Moreover, the number of members is also small. We need to increase the number of members in the future. In order to have a filter, an upper chamber must be established. Internationally, the upper house consists of delegates chosen by state governments or local officials. We have to move to a bicameral parliamentary system. In 1924, we had two chambers of Parliament, the upper and lower houses. However, unlike the “classical” parliamentary standard, officials were appointed directly. Now it’s different. In particular, population representation should be included in Parliament. If the lower house approves a bad budget, the upper house should reject it. In other words, it must limit erroneous provisions and laws.
The above-mentioned provision that “Parliament is the highest organ of state power” should not be in the modern Constitution. In theory, a legislature, executive body, and judiciary should be balanced, and have different functions. However, in our country, one of them was turned into a “supreme state body.” There is no denying that a politician can seize this provision and misuse it.
You said that the main feature of Parliament is representation. Unfortunately, Parliament of Mongolia is formed with a low level of representation. What kind of electoral system should be chosen to improve parliamentary democracy?
Each electoral system has its own characteristics, advantages and disadvantages. There is no best system. Countries choose the option that suits them best. According to researchers, it would be more effective to have a bicameral parliament, a lower house with a majority, and an upper house with a proportional system.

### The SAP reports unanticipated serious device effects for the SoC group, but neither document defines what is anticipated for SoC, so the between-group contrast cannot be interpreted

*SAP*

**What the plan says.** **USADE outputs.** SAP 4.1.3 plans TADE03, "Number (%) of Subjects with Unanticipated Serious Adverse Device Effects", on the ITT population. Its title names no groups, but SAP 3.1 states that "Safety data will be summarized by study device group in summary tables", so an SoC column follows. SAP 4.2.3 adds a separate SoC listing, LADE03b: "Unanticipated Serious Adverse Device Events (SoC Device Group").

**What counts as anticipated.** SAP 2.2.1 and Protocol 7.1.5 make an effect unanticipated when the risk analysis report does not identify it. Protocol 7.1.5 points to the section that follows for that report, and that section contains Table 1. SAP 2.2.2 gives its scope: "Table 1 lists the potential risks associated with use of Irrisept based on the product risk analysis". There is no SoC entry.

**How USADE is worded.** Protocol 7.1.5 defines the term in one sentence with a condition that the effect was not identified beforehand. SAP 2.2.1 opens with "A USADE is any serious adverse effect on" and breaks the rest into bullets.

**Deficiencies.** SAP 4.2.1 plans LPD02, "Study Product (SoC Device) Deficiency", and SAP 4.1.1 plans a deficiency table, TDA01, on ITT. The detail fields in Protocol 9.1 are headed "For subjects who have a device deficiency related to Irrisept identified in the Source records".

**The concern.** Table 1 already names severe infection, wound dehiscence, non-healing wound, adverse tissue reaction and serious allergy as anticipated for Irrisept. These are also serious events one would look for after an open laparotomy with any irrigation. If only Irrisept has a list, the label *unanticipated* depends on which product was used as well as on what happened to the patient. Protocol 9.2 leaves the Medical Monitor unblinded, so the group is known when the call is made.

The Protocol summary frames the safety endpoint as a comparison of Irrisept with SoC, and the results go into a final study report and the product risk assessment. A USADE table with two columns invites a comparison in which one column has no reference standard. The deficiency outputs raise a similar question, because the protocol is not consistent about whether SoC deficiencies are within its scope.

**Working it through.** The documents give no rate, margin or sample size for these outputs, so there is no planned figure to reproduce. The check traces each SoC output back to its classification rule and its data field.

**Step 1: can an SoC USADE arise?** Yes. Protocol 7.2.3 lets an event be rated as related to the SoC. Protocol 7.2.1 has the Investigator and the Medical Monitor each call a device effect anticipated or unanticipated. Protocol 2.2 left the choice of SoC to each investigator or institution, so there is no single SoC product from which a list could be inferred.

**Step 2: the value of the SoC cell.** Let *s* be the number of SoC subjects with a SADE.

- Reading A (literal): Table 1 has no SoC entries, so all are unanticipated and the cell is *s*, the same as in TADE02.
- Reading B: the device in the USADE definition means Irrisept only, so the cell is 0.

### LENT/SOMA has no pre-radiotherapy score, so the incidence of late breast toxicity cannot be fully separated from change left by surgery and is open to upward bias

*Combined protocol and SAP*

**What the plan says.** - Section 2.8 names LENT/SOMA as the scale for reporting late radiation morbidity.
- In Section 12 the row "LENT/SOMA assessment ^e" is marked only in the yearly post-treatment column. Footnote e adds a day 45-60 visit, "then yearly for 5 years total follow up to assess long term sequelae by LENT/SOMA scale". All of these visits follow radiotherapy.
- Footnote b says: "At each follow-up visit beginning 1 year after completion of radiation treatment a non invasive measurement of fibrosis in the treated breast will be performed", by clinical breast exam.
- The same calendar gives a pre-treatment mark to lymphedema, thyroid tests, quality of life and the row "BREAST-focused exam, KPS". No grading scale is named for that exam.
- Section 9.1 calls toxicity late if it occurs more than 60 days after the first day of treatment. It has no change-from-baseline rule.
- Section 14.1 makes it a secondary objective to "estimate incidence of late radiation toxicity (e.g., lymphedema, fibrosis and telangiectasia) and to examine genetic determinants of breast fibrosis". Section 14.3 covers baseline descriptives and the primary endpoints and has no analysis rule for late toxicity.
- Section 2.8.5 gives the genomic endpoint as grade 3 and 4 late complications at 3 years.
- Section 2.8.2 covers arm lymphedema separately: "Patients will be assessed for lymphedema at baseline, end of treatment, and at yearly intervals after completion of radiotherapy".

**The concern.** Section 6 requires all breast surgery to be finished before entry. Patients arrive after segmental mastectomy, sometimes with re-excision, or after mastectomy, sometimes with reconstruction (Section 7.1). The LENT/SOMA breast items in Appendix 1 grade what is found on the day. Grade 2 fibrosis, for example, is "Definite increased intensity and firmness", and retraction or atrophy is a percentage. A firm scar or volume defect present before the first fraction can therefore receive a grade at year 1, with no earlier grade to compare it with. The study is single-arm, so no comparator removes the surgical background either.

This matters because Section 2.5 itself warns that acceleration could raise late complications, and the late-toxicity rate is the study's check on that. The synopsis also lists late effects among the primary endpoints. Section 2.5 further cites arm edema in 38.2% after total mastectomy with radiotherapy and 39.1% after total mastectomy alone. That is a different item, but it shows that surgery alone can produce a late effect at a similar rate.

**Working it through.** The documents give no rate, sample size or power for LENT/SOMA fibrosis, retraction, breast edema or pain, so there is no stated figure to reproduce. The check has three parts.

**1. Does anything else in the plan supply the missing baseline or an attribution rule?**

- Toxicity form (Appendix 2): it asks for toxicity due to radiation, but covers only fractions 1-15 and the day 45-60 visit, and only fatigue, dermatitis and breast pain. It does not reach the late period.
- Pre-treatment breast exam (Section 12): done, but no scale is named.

There are many people who say that the basic principle of our Constitution requires a majority election. In 2016, the mixed electoral system was changed to a majority system for this reason. But now, the authorities are raising the issue of amending the Constitution to improve the electoral system. What’s your position on this?
The Constitutional Court made a conclusion to hold majoritarian elections in 2016. If the current electoral system is changed, we need to amend Article 21.2 of the Constitution, which stipulates, “Lawmakers shall be elected for a term of four years by secret ballot on the basis of universal, free and direct suffrage.”
Disputes related to constitutional amendments that limit the number of lawmakers to serve as ministers shall be reviewed and resolved by the Constitutional Court. In general, people suspect that the current authorities may be trying to make all government members have double deel (holding dual posts in Cabinet and Parliament). Do you think this is right or wrong?